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Record high cost of vehicle thefts

The cost of vehicle thefts (including from a vehicle), at £376m, rose by 29pc on 2017, to a record annual high, reports the Association of British Insurers. A new vehicle theft claim is now being made every six minutes. The ABI’s motor claims 2018 report says that the number of claims, at 56,000, rose 12pc compared with 2017.

The cost of all motor claims paid, including property damage, personal injury and theft was over £8.6 billion. This was up by nearly half a billion pounds on 2017 to a record annual high. The average overall claim was £3,082. Some £4.8 billion was paid out in vehicle repairs – repairing the policy-holder’s vehicle or that of a third party and providing a replacement vehicle. The increasing sophistication of vehicles and a weaker pound contributed to dearer vehicle repairs, the trade association says.

Laurenz Gerger, ABI’s motor policy adviser said: “The resurgence in car crime is worrying. The record amounts paid to motorists by their insurers in part reflects the vulnerability of some cars to keyless relay theft. Action by motor manufacturers to tackle this high-tech vulnerability, allied with owners taking some simple, inexpensive precautions will help reverse this unwelcome trend.

“Despite rising vehicle crime, UK motorists continue to get the most from a very competitive motor insurance market, which saw the average premium fall in 2018, the first annual decrease since 2014. But with cost pressures around theft and repairs remaining, implementing the Civil Liability Act is crucial to delivering a fairer compensation system for claimants and reducing high legal costs, to help ensure competitively priced motor insurance.”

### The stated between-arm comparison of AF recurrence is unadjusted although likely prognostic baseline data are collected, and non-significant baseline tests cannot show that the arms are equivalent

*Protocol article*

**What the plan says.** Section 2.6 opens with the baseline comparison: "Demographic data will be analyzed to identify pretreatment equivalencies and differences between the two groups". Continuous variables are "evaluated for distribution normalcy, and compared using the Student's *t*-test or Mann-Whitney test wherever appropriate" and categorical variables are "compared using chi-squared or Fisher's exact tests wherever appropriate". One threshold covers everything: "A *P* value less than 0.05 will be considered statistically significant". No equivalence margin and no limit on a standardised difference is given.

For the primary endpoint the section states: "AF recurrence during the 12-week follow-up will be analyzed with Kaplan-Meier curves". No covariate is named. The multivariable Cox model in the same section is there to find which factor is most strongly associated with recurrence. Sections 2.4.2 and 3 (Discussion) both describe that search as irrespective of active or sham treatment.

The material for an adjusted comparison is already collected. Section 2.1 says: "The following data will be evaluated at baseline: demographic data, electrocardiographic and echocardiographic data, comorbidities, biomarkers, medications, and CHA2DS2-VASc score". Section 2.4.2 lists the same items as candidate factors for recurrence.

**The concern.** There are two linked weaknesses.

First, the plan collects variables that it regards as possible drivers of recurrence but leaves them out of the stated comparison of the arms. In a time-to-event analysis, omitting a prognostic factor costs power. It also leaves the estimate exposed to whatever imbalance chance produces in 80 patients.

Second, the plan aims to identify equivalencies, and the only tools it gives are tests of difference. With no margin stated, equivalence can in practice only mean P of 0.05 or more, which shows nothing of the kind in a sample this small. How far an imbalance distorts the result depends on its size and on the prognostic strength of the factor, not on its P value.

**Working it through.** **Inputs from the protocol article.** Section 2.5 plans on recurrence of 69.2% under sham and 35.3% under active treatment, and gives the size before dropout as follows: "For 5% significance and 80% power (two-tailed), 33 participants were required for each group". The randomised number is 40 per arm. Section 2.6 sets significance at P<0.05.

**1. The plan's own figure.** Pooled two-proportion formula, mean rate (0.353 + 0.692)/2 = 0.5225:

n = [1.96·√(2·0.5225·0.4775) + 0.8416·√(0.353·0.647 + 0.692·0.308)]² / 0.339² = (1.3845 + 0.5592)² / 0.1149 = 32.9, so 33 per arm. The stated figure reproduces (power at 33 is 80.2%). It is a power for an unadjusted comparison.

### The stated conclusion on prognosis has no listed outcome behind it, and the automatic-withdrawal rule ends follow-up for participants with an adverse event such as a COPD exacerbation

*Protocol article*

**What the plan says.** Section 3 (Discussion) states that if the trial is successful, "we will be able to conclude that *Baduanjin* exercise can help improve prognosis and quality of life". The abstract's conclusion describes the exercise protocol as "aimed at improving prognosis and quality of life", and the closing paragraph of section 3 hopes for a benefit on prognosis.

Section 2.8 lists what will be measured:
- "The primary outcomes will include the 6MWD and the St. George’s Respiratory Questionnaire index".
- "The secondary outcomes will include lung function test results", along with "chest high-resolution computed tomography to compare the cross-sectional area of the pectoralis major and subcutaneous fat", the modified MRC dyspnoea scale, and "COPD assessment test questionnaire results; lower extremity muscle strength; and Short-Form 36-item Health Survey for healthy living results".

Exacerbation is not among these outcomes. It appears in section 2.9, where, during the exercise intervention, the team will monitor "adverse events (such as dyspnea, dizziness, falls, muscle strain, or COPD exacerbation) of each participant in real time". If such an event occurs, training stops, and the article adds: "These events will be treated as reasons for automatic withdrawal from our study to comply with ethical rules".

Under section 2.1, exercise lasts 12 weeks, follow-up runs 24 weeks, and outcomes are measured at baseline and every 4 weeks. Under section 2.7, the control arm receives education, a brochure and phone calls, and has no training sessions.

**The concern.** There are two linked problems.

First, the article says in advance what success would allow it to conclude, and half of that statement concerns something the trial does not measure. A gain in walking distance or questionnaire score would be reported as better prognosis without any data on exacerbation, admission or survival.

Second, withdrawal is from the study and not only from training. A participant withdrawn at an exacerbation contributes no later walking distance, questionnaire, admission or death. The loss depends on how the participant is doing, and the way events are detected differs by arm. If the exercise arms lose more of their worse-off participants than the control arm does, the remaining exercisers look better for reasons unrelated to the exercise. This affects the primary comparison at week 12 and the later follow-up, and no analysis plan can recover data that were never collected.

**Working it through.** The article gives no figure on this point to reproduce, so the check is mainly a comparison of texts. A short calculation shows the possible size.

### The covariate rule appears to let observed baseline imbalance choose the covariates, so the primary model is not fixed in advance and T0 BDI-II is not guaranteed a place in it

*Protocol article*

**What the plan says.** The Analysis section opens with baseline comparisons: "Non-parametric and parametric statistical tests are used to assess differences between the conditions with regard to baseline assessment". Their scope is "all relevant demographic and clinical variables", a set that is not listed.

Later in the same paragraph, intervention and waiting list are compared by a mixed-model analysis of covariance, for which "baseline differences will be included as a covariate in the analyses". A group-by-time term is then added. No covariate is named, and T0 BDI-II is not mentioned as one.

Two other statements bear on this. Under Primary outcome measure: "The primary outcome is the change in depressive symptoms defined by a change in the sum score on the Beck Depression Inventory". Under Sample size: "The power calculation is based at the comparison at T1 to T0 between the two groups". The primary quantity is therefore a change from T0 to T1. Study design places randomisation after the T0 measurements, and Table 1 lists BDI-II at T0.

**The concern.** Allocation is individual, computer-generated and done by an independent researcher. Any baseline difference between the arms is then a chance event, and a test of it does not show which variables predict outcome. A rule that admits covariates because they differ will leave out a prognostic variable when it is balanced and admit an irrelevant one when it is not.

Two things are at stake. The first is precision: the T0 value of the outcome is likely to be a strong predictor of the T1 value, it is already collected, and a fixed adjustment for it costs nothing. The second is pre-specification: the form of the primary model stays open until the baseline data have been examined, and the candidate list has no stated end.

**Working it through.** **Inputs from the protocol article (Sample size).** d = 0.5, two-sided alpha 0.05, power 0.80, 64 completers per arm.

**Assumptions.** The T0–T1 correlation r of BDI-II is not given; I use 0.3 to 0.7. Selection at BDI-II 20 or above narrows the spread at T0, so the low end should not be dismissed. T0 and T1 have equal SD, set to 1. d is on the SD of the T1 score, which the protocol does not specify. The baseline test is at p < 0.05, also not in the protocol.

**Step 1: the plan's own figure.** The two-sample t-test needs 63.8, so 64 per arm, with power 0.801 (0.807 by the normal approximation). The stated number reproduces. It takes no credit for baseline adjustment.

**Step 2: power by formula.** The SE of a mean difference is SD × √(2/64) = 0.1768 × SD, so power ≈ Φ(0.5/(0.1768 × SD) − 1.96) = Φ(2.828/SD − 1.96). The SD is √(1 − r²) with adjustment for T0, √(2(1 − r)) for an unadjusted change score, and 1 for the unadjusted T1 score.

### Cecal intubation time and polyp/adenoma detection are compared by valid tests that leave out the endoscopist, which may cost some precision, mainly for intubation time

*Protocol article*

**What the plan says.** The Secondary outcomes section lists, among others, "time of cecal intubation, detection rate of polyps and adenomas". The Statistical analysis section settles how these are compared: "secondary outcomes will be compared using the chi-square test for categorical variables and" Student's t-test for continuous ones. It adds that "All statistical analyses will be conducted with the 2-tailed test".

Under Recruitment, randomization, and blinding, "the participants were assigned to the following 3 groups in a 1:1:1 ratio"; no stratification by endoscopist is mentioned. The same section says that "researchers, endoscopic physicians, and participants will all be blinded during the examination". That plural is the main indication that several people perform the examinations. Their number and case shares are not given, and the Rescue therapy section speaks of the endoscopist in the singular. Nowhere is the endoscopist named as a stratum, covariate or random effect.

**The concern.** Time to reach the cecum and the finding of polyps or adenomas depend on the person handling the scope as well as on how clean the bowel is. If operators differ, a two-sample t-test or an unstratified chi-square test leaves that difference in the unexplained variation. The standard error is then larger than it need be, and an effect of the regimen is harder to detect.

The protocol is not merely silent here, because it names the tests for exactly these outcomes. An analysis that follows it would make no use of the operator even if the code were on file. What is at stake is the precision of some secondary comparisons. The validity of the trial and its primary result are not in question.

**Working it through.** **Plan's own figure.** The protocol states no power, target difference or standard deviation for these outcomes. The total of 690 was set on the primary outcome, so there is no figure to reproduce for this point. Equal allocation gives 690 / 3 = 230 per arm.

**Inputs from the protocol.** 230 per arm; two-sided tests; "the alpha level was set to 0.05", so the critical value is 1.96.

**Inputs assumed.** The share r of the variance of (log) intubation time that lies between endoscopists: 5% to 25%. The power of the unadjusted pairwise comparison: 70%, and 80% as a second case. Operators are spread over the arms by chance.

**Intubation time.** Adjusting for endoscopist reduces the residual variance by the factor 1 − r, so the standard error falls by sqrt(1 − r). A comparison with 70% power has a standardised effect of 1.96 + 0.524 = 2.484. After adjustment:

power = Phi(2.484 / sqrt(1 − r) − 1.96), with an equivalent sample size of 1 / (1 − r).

Keyless car theft

Passive keyless entry systems, which allow drivers to open and start their cars without removing the key fob from their pocket, can be exploited using a technique called the ‘Relay Attack.’ Usually operating in pairs, one criminal will hold a device up against the car, to capture the signal it sends out to the key. It then ‘boosts’ this signal to another device by the front wall of the house, which relays the signal to the key inside. This fools the car and key into thinking they are within the 2m range of operation, allowing the car to be unlocked and started. Once started the engine will not restart without the key present.

Recent testing by Thatcham Research gave six of the 11 vehicles launched this year a ‘poor’ rating as the keyless entry-start system they have as an option has no security measures to prevent theft by criminals using the so-called ‘Relay Attack’ technique.

The trade body offers three steps to reduce the risk:

Park your car in a well-lit area
Keep car keys well away from external doors or windows
Turn off the signal overnight, or keep the keys in a signal-block pouch.


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